“You hurt her, Julian.”
“Do you want to tell her yourself?”
God help him, Liam was relieved. “It’s a small town. I don’t want her to find out—”
“I won’t say anything. If word gets around, I’ll say I’m here for the Make-a-Wish Foundation. Please, Liam, let’s … wait and see what happens with Kayla, okay? I mean, if she doesn’t wake up …”
“Okay,” Liam said, watching Julian closely. “We’ll wait.”
Rosa was waiting up for Liam when he got home. She set her knitting aside and got to her feet, moving across the living room toward him. She started to say something.
“Sorry, Rosa, not now,” he said, walking past her. Whatever she was going to say, he didn’t want to hear it.
Instead, he went up the stairs and quietly entered Jacey’s bedroom.
She was fast asleep, one arm flung out to the left, as if even in sleep she were reaching for the bedside phone.
“You’ll always be my daughter,” he murmured.
The next morning, Liam woke up early and rolled quietly out of bed, being careful not to waken Bret, who was sleeping peacefully beside him. He showered quickly, grabbed some clothes from his closet, jammed them in a duffel bag, and headed downstairs. On the empty kitchen table, he left a Have a good day note for Rosa and the kids.
Dawn crept through Last Bend like a slow reckoning. Thin bands of pink light crested the trees. The storefronts were all black.
He drove to the hospital, parked in his stall, and went to Mikaela’s room. He flicked on the lights and went immediately to draw open the curtains.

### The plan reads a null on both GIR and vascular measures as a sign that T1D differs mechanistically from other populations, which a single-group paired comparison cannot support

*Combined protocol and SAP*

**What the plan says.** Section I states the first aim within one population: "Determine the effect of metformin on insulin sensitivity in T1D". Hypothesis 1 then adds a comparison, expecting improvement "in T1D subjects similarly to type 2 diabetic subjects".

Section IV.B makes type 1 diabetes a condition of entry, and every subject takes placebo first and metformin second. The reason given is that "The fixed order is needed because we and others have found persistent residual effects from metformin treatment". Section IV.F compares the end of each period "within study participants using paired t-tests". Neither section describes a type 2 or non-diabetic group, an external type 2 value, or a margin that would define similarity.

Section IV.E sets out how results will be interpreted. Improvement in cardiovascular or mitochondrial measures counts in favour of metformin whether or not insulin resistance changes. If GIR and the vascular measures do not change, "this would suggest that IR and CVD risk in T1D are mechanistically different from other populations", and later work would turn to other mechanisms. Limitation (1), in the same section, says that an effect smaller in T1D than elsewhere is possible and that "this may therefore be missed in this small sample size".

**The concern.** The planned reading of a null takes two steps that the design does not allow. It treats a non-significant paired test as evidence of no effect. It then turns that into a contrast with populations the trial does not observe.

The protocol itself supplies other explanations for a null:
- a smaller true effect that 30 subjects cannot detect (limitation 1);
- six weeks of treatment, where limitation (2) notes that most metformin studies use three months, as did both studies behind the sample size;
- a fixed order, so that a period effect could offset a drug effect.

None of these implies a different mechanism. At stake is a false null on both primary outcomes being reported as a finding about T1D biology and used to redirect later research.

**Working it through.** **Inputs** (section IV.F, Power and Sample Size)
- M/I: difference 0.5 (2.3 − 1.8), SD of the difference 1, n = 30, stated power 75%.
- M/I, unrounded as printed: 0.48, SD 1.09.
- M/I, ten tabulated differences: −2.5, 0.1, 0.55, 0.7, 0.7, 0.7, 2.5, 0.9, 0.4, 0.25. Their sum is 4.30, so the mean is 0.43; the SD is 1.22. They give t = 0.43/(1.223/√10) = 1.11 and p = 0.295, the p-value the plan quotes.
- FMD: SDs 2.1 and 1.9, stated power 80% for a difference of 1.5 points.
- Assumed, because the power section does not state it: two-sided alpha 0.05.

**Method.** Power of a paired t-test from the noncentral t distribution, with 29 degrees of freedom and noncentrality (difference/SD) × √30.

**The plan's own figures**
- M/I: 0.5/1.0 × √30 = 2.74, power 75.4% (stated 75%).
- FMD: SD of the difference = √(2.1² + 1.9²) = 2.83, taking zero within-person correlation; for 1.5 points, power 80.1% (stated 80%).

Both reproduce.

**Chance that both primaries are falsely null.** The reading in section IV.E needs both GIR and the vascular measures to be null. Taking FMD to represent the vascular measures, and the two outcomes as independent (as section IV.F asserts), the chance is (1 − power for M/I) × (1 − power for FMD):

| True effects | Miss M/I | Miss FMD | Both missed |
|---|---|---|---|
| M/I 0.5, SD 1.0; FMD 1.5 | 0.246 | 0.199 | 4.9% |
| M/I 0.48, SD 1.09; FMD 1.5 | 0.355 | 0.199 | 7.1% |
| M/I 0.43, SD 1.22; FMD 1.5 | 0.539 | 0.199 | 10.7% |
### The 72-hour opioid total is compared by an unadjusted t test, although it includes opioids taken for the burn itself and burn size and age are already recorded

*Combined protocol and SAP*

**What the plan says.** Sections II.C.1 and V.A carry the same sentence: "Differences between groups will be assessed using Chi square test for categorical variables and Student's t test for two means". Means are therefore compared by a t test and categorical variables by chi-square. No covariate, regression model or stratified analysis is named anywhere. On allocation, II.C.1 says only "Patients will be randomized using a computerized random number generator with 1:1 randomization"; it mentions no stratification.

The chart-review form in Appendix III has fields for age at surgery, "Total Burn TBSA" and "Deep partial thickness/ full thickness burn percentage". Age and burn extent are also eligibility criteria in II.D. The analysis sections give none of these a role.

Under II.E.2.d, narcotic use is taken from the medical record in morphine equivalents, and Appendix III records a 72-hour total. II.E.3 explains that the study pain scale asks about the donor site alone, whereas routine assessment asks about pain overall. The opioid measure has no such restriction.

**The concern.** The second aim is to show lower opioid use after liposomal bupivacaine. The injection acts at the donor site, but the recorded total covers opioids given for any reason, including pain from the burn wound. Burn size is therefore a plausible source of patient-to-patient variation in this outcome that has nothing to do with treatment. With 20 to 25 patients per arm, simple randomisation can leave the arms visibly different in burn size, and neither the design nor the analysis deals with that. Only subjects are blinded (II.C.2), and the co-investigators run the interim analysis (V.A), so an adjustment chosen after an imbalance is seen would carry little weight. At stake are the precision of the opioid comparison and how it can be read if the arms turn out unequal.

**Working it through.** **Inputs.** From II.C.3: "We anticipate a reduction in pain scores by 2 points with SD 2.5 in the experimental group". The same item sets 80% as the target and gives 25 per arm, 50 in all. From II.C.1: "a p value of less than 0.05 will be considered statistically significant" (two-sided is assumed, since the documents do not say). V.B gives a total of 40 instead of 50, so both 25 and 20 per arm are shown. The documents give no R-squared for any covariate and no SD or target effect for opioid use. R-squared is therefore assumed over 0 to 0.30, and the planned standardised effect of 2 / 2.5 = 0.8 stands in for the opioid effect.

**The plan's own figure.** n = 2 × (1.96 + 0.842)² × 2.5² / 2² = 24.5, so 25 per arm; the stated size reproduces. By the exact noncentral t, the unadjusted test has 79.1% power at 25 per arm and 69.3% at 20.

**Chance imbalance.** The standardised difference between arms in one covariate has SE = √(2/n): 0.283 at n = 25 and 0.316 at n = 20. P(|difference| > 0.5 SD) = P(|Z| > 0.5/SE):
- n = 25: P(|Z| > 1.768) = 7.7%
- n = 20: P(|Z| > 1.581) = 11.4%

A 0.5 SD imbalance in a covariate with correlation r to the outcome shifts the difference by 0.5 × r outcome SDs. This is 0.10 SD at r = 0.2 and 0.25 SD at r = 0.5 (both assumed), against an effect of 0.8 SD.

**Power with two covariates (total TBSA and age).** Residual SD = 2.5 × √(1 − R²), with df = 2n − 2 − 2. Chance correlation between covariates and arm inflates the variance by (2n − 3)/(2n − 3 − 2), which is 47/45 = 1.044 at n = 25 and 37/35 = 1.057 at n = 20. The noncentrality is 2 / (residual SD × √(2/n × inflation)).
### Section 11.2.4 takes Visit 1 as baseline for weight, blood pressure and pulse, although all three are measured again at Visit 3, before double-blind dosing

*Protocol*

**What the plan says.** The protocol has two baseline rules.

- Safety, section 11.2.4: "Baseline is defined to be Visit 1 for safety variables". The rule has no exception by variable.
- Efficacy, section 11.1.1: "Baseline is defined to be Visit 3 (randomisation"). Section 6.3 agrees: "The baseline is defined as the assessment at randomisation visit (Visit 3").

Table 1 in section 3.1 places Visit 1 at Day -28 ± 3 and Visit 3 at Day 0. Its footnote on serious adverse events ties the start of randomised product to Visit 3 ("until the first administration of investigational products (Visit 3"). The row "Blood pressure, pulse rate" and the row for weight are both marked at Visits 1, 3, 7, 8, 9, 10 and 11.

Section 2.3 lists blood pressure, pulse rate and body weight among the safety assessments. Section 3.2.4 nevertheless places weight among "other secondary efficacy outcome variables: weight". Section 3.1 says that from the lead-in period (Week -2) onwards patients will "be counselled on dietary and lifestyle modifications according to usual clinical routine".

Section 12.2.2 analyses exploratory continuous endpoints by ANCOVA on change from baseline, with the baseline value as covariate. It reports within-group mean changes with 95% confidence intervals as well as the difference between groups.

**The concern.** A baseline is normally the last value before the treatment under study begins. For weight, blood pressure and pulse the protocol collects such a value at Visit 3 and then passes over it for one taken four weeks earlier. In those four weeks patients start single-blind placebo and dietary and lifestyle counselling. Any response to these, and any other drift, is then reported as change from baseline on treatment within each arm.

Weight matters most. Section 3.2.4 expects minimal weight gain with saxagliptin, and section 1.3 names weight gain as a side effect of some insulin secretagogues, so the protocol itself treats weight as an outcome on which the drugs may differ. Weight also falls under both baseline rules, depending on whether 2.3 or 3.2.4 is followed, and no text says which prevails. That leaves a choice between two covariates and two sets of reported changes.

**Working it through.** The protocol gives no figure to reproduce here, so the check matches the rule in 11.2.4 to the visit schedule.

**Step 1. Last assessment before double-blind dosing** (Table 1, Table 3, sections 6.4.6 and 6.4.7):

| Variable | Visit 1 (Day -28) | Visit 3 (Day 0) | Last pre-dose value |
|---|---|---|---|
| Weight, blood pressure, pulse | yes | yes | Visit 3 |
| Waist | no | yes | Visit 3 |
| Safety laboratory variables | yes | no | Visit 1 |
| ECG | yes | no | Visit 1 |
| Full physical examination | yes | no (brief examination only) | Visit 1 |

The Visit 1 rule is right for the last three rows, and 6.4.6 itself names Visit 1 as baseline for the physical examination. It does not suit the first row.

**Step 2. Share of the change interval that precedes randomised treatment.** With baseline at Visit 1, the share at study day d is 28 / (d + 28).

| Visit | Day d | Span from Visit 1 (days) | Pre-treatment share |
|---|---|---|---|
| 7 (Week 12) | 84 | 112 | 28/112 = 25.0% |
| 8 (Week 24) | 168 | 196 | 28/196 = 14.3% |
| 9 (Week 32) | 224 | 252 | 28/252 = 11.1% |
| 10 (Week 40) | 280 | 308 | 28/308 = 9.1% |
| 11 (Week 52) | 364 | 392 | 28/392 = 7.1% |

Then, very slowly, he turned around.
She was as still as always, her pale face slack, her arms tucked gently along her sides. There wasn’t a wrinkle in the blanket drawn up against her chest.
He hadn’t realized until he exhaled a wobbling breath that he hadn’t been breathing. He’d been afraid Julian had already wakened her.
Now, for the first time, it felt important—essential even—that Liam be the one to reach her.
“Heya, Mike,” he whispered, starting the music. Today he chose something by Andrea Bocelli, to remind her of the sad, aching sweetness of life.
At her bedside, he set down the duffel bag and unzipped it, extracting a navy cashmere sweater, the one she’d bought for him on their last trip to Vancouver. Very gently, he placed it on her chest.
“Can you smell me, Mike? Me?” He knew that if he closed his eyes, he would remember that last day of their trip. They’d driven across the Canadian border to see a road show performance of Rent, and in that darkened theater, amid a crowd of strangers, they’d held hands like a couple of school kids.